From The Independent:
As a young boy in 1954, Michael Ondaatje left Sri Lanka – which was then Ceylon – for England. After schooling at Dulwich College, he continued on to Canada, where as a young man he would finally put down roots and take Canadian citizenship. In his latest novel, The Cat's Table, his pre-pubescent narrator, also named Michael, is placed alone on to a giant liner pulling out of Colombo and set for London in the early Fifties. Any autobiographical qualities can only partly be responsible for what proves to be an eloquent, elegiac tribute to the game of youth and how it shapes what follows. “He was 11 years old that night when, green as he could be about the world, he climbed aboard the first and only ship of his life,” states Michael, looking back from adulthood. “It felt as if a city had been added to the coast, better lit than any town or village.” The boy is to be met on the London docks by his mother. Until then, The Oronsay, a floating palace of a ship, is a bobbing realm of unlimited possibilities for a boy on the cusp of adolescence.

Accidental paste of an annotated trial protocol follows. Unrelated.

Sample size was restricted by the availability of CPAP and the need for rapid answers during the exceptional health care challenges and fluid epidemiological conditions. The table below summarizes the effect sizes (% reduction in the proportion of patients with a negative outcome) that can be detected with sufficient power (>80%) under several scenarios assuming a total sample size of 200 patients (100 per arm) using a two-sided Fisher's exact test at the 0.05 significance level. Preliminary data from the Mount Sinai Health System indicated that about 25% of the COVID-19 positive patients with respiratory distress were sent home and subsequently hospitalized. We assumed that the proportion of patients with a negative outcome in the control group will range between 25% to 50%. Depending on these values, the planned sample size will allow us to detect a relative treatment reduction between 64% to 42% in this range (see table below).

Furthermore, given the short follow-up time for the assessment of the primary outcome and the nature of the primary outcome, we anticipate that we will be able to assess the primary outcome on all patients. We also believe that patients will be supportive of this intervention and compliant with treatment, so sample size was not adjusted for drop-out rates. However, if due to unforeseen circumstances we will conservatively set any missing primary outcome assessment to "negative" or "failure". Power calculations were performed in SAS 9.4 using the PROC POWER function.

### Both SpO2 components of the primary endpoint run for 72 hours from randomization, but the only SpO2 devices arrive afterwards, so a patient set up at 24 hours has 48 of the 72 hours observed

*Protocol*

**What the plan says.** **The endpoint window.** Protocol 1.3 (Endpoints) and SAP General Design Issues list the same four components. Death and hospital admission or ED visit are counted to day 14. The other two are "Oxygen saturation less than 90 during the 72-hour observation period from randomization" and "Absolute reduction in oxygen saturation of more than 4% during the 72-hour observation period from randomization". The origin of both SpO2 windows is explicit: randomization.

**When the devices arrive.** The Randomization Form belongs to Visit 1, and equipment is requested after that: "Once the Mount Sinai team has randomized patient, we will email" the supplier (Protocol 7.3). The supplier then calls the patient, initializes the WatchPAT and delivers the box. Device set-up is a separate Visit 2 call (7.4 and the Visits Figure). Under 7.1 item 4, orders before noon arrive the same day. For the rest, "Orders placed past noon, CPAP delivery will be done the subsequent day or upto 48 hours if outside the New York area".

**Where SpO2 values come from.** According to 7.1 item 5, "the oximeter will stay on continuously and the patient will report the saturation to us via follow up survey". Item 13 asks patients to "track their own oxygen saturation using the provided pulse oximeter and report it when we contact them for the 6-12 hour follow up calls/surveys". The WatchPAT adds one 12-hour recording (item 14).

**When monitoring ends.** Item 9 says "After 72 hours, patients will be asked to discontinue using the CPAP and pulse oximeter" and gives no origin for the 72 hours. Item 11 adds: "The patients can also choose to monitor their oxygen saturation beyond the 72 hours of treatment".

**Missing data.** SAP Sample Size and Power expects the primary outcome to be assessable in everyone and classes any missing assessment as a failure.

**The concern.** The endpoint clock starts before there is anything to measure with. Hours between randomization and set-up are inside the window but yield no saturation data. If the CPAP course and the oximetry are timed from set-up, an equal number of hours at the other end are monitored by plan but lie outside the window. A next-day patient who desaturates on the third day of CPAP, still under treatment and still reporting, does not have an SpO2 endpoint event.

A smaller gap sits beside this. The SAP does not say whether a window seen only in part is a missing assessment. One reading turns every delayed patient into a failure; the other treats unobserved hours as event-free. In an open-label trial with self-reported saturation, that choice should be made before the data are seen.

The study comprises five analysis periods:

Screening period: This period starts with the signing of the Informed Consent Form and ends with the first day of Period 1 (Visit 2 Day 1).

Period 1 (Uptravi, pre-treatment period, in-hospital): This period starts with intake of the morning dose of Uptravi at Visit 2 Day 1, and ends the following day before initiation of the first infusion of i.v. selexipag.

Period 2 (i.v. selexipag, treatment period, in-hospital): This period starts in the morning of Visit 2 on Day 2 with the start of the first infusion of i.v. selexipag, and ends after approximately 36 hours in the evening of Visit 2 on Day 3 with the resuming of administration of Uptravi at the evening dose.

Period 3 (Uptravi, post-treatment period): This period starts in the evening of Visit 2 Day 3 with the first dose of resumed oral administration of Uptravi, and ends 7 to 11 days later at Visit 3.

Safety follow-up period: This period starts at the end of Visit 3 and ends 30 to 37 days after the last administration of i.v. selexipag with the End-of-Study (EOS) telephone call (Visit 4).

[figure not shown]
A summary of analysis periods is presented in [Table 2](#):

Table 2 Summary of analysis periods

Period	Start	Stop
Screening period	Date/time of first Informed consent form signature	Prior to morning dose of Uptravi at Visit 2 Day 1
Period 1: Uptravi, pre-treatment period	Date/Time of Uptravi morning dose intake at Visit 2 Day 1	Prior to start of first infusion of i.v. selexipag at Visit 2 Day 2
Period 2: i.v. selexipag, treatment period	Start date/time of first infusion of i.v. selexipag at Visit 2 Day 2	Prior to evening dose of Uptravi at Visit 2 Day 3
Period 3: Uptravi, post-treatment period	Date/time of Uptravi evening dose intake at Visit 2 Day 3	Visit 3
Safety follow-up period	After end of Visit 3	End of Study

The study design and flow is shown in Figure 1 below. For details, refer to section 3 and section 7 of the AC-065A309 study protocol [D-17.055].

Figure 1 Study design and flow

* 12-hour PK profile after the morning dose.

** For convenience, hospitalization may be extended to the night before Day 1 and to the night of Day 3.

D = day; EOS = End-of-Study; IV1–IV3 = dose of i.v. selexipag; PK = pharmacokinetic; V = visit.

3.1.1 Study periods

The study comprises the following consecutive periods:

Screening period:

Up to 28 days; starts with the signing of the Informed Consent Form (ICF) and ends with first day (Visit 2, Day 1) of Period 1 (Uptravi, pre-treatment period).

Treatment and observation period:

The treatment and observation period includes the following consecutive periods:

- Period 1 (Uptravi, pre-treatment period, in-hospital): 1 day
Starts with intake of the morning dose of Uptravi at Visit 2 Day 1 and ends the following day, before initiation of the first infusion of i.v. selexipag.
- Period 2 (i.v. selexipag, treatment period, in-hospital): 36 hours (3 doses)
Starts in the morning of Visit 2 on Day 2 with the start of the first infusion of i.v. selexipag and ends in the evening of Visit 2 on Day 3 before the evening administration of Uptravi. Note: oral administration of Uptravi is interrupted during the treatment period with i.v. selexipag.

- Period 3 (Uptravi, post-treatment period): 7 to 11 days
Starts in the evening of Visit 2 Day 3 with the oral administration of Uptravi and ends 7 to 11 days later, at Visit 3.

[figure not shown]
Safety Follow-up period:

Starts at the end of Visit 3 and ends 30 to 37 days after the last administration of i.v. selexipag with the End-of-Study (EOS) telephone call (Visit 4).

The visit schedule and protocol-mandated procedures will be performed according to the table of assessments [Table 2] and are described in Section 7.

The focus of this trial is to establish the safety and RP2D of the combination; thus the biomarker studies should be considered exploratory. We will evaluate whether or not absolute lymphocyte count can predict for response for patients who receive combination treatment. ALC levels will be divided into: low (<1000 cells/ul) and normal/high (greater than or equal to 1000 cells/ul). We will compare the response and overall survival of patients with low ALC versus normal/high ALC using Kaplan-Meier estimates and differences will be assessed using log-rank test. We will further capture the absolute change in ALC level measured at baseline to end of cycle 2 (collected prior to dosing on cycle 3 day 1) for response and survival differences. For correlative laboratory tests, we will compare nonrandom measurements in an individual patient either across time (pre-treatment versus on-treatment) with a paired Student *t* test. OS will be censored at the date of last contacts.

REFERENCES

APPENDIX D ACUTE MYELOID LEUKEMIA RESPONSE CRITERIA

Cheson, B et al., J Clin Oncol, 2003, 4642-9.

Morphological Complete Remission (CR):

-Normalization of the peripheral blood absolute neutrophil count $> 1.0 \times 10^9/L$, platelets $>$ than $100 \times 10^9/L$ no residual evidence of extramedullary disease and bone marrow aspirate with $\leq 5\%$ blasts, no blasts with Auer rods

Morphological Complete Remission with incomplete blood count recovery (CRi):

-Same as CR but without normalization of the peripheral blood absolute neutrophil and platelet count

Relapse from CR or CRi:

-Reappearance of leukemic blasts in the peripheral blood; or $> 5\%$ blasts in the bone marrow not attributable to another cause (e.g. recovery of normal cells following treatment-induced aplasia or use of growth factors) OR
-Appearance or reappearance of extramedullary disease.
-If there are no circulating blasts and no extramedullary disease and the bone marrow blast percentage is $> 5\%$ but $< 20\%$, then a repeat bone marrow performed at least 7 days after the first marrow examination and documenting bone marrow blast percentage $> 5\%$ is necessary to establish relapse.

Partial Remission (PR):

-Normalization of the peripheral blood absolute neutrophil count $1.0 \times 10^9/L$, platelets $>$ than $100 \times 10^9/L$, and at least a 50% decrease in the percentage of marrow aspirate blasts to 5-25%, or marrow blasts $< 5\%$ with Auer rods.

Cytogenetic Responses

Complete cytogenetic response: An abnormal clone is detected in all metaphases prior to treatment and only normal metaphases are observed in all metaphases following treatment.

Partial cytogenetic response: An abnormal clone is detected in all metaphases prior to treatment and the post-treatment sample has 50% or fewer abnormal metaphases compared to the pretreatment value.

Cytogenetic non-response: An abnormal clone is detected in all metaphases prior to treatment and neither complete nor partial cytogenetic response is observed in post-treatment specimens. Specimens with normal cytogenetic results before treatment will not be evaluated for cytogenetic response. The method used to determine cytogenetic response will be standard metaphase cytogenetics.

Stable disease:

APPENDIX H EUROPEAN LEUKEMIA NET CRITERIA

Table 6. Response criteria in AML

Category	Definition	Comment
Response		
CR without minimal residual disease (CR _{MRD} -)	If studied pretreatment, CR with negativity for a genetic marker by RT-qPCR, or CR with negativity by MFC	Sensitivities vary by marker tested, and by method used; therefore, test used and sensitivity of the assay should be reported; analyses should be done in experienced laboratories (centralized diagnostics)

At meal times, the boy is relegated to Table 76, the cat's table of the title. This is the dining equivalent of the boondocks, as far from the Captain's table as is physically possible and the dumping ground of the ship's most insignificant passengers. It is at this table that he makes friends with two boys of a similar age to him, Ramadhin and Cassius. The former is gentle and sickly, the latter rebellious and bold. Over the course of 21 days, the trio's friendship is forged in bad behaviour, exploration and learning. “Each day we had to do at least one thing that was forbidden. The day had barely begun, and we still had hours ahead of us to perform this task.”